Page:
in $ ( {\mathcal S} ) $, for any distribution-valued direction $ h \in {\mathcal S} ^ {*} $. Their images in the Fock space are annihilation operators. Choosing, in particular, for $ h $ the Dirac distribution $ \delta _ {t} $, the corresponding derivative operator is commonly denoted by $ \partial _ {t} $( Hida derivative), and obeys Boson CCR $ [ \partial _ {t} , \partial _ {s} ] = \delta ( t- s ) $, as well as $ \omega ( t) = \partial _ {t} + \partial _ {t} ^ {*} $. The latter relation is the starting point for stochastic integration in the white noise analysis framework [a4], Chapt. 8. Consider a stochastic integral $ \int dB( t) F $. Informally, using $ \dot{B} ( t) = \omega ( t) = \partial _ {t} + \partial _ {t} ^ {*} $, one would obtain

$$ \int\limits dB( t) F = \int\limits dt \omega ( t) F = \ \int\limits dt ( \partial _ {t} + \partial _ {t} ^ {*} ) F. $$

In Itô integrals one deals with a forward time differential, hence with $ \partial _ {t+} 0 $ acting on a non-anticipating integrand $ F $, giving zero: $ \int dB( t) F = \int dt \partial _ {t} ^ {*} F $. This produces not only a viable approach to Itô integration but, more importantly, natural generalizations such as to anticipating integrands [a11]. Further, $ ( {\mathcal S} ) $ is Fréchet differentiable (cf. Fréchet derivative), $ \nabla : ( {\mathcal S} ) \rightarrow {\mathcal S} ( \mathbf R ) \otimes ( {\mathcal S} ) $ is given by $ ( \nabla \phi )( t, \omega ) = \partial _ {t} \phi ( \omega ) $. One has $ D _ {h} \phi = \langle h, \nabla \phi \rangle $ and $ \| \nabla \phi \| _ {L _ {2} } ^ {2} \in ( {\mathcal S} ) $ for all Hida test functions $ \phi $. Every Hida test function $ \phi $ has a version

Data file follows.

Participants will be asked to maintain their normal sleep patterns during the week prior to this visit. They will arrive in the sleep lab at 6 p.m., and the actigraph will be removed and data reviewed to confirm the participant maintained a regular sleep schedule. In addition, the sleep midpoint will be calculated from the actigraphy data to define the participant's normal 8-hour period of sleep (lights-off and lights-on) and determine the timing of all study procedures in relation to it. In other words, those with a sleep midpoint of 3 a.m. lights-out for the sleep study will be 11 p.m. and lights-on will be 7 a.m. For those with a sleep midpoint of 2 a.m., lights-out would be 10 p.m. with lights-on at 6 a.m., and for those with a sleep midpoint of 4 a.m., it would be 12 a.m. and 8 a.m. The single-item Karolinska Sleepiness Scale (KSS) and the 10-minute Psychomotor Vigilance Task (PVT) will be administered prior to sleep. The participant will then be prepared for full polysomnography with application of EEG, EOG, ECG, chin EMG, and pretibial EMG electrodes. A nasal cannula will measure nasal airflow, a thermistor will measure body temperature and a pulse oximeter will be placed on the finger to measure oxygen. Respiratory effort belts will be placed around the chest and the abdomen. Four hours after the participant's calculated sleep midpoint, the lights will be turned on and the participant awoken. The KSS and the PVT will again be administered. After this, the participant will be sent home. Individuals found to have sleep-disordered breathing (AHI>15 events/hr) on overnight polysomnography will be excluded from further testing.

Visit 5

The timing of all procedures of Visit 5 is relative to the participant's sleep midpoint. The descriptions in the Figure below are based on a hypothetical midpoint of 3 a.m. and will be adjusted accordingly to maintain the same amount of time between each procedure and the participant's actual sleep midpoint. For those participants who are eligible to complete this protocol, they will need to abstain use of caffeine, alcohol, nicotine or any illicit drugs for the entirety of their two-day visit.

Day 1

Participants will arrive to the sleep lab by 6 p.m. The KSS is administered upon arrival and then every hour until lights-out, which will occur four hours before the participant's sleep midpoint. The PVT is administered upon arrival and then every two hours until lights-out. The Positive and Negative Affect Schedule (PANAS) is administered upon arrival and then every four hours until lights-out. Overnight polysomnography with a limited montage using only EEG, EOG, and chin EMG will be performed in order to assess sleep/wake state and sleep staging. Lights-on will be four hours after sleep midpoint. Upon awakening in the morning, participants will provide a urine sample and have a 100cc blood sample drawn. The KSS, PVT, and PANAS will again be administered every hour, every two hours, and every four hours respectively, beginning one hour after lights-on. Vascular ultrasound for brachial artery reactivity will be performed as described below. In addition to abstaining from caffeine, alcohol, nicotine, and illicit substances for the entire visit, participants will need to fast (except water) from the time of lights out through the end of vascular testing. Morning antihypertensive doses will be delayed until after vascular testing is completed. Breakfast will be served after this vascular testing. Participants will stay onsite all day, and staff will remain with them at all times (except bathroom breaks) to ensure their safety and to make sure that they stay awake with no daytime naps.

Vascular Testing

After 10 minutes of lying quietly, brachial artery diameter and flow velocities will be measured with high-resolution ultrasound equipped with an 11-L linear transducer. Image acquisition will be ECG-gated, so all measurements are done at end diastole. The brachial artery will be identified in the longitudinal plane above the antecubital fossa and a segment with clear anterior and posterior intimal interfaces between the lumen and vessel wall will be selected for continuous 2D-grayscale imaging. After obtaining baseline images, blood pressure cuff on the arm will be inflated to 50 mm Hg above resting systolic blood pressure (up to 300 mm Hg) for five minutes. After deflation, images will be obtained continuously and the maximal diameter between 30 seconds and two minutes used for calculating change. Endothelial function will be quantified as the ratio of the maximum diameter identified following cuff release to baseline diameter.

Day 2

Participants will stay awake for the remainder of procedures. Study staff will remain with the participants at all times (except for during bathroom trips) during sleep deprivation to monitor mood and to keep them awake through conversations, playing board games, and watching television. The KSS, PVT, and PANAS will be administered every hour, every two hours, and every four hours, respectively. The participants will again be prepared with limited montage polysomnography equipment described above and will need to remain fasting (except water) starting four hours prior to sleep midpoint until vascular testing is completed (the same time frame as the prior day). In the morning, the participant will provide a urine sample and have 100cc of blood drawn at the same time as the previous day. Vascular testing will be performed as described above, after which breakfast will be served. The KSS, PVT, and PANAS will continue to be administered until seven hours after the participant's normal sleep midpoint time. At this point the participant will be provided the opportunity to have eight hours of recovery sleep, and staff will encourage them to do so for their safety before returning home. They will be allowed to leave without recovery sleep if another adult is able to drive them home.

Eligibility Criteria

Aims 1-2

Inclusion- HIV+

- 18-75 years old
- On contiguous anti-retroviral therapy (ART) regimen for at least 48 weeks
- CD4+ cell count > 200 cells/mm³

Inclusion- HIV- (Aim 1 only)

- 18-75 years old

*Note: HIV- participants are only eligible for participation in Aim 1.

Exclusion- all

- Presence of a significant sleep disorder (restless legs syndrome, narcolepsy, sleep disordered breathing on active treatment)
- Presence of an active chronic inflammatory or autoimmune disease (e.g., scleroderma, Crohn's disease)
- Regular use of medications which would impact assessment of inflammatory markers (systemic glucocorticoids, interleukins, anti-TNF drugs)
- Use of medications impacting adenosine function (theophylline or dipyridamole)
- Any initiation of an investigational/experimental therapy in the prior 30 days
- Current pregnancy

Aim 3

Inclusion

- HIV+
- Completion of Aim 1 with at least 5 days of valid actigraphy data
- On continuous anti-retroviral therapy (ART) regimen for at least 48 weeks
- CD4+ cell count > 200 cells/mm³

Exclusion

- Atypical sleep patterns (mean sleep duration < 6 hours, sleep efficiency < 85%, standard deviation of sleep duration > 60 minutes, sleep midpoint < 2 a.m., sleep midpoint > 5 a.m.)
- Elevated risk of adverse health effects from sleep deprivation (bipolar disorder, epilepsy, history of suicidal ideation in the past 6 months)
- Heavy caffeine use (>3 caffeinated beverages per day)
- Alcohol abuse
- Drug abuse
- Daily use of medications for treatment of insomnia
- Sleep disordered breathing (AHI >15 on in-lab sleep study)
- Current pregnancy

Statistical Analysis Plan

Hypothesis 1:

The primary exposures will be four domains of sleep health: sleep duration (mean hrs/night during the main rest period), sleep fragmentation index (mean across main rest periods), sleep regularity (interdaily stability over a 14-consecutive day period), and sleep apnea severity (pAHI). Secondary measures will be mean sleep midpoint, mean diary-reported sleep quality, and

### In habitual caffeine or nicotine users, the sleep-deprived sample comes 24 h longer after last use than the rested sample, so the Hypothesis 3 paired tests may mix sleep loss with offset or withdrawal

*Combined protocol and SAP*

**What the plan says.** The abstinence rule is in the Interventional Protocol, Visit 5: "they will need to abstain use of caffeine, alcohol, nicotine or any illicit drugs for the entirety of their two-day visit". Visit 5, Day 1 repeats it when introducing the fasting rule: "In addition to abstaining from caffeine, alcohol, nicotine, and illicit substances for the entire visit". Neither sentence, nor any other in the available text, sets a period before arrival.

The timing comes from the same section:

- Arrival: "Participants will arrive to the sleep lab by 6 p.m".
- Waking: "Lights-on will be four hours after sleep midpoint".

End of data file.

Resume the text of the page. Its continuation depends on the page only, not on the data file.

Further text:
$$ \widetilde \phi ( \omega ) = \sum _ { n } ^ \infty < : \omega ^ \otimes n : , F ^ { ( n) } > , $$

with smooth kernels $ F ^ { ( n) } \in \mathop{\rm Sy} {\mathcal S} ( \mathbf R ^ {n} ) $, extending continuously to all $ \omega \in {\mathcal S} ^ {*} ( \mathbf R ) $[a12].